ADVACAST brought together four companies and three university
research teams from Germany, France, Greece and Portugal in the development
and testing of high performance aluminium casting alloys and advanced
casting processes. The project yielded a new alloy, and improvements
in the SOPHIA investment casting process, which will find commercial
applications in the aerospace and automotive sectors, allowing the
design of lighter, resource efficient components. By the end of 1996,
the new alloy was already in industrial use in the production of aircraft
engines and high performance car gear boxes.
Ecological and commercial concerns are exerting
continuous, and increasing, pressures on aeronautics designers and
manufacturers. The ever-rising amount of affordable air travel brings
with it an increase in jet engine emissions and operating cost restraints
on carriers. As a result, aircraft manufacturers have made great
efforts to develop cleaner, more fuel efficient engines. In fact,
over the last few years, fuel-per-passenger-kilometre figures have
typically fallen by 25%. However, the push is still on.
A key part of the aircraft manufacturers' strategy to meet the needs
of operators is to reduce the weight of aluminium alloy engineering
components, including those used in engines. Complex, stress bearing
alloy components are currently produced by expensive, time consuming
milling and machining techniques. Sub-components are made which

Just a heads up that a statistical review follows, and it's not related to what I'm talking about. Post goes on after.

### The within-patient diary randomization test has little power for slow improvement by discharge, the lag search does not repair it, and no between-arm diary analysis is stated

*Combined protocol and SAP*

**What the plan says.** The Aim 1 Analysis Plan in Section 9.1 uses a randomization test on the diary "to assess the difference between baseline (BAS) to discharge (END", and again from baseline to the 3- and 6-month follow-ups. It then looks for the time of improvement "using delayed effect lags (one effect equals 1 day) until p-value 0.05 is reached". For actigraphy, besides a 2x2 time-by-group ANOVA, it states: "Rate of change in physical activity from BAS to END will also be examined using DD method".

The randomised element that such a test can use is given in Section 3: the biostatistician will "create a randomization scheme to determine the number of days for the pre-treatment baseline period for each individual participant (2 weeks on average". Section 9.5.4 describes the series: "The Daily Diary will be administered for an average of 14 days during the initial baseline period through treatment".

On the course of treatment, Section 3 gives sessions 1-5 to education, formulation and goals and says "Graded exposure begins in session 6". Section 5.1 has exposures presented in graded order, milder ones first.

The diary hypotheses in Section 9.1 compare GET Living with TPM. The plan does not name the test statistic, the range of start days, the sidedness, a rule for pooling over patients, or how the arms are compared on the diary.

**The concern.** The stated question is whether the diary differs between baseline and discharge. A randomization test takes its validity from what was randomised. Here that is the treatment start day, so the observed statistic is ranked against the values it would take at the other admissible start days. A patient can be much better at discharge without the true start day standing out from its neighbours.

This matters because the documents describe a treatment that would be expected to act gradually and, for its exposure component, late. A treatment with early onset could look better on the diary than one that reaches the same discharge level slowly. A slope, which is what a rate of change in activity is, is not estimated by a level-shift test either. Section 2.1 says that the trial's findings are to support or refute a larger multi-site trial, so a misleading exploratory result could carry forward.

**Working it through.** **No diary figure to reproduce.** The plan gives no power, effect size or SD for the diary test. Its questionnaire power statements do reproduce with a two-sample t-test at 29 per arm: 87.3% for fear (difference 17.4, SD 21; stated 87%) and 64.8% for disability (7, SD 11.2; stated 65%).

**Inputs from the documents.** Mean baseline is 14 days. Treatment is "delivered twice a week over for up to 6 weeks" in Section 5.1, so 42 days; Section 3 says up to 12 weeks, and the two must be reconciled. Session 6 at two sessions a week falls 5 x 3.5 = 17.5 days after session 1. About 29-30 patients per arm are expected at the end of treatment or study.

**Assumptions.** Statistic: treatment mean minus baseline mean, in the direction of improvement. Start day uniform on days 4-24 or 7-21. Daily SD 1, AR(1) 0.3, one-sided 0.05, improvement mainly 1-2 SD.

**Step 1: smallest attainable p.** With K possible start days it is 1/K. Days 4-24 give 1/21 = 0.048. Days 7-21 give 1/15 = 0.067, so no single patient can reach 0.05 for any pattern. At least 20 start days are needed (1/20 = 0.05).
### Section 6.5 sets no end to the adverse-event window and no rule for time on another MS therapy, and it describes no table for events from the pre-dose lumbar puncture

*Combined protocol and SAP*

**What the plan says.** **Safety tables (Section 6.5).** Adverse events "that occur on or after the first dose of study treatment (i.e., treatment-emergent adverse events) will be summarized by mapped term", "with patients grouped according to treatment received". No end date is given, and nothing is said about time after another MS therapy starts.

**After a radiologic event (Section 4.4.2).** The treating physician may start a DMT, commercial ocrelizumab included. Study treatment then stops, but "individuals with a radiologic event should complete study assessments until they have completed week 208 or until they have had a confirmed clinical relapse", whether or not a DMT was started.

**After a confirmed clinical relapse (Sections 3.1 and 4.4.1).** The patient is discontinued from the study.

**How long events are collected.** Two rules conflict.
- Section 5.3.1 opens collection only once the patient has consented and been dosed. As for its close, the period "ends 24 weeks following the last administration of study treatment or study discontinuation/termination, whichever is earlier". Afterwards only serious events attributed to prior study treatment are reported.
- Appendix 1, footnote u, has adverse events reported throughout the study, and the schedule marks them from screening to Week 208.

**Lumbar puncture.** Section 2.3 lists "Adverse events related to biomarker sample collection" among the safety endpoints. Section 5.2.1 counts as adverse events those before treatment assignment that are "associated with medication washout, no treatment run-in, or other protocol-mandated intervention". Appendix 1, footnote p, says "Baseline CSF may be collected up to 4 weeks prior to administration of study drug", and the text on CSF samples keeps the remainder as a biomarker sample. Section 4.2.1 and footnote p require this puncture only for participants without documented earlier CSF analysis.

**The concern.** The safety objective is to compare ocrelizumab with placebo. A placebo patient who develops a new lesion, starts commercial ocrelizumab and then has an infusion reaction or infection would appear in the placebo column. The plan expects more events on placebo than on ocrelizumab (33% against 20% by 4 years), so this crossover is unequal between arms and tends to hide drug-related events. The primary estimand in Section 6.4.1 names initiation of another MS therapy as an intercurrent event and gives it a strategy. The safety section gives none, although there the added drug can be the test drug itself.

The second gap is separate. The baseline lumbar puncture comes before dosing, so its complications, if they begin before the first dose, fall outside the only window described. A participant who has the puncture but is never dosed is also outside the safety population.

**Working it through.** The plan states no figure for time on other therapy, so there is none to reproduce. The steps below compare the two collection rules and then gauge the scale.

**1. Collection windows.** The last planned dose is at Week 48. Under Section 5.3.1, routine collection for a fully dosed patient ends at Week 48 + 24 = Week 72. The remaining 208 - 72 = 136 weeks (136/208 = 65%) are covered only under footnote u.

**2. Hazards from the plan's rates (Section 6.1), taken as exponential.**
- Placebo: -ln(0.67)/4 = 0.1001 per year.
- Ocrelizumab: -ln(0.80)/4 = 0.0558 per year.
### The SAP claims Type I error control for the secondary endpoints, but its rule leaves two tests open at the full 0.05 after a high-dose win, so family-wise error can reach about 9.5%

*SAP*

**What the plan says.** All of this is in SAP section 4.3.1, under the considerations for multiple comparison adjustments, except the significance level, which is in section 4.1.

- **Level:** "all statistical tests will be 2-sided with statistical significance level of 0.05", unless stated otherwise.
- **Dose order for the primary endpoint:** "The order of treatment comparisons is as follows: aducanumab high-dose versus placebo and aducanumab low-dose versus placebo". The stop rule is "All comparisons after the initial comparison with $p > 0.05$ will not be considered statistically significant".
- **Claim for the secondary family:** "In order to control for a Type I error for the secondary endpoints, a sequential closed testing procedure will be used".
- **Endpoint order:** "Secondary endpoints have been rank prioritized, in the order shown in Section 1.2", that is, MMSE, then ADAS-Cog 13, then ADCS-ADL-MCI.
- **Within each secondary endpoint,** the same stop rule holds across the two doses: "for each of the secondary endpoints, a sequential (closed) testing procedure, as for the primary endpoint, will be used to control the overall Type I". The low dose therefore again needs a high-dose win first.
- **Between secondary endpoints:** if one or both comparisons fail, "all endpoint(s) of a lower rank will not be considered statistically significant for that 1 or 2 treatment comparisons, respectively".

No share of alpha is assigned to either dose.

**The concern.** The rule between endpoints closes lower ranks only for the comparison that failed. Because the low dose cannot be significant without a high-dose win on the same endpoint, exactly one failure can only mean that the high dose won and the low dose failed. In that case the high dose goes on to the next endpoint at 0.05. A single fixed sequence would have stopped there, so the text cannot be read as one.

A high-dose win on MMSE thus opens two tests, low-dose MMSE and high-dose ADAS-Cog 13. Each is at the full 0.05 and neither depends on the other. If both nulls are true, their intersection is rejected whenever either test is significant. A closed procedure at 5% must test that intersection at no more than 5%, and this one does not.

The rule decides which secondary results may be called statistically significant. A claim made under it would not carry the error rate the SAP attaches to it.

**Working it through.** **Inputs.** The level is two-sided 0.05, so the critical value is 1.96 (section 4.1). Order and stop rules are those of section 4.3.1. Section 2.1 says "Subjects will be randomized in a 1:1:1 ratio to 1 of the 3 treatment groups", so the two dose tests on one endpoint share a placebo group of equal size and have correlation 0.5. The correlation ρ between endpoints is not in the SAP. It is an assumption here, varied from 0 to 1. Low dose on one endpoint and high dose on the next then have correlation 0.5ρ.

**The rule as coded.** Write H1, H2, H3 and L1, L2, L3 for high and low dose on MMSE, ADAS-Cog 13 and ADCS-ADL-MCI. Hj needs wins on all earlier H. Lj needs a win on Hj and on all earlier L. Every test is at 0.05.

are then assembled using bolts, fasteners and seals to produce the
finished parts. These parts are far from ideal in terms of both
their weight and materials consumption. One possible solution which
has long been recognised is the use of casting rather than machining
techniques to produce the complex shapes required. However, conventional
casting techniques and alloys do not fully meet the need: dimensional
tolerances and mechanical properties of cast parts are lacking.
Improvements in the performance of aluminium alloy precision cast
components can be made both by optimising the casting process and
by modifying the composition of the alloy. The BRITE-EURAM project,
ADVACAST, has resulted in substantial process improvements and the
development of a new aluminium alloy which demonstrates improved
mechanical properties, particularly at high temperatures, to the
point where industrial viability has been proven.
So-called 'investment casting' techniques involve the production
of a wax model of the required shape - subtly altered to take account
of mould shrinkage of alloys on cooling - which is subjected to
a succession of dip coating processes to produce a ceramic shell.
These processes are indeed an art in themselves, as this ceramic
mould must have exactly the right mechanical and thermal conductivity
properties to suite the particular shape. The ceramic shell is then
heated and the molten wax allowed to drain away. Any remaining hydrocarbon
contamination is removed by high temperature oxidative vaporisation,
producing the finished mould.
Casting and cooling processes - carried out either under vacuum
or in a nitrogen atmosphere, as molten aluminium alloys are potentially
reactive in the presence of oxygen - have a significant effect on
the mechanical properties of the finished part. Broadly speaking,
the faster the cooling the better. Conventional investment casting
techniques allow only relatively low cooling rates, and can lead
to the formation of microporous structures with insufficient mechanical
strength and elongation. The proprietary SOPHIA investment casting
process allows higher cooling rates to be achieved, which result
in better control of the solidification fronts throughout the castings,
and produce finer microstructures, displaying much improved properties.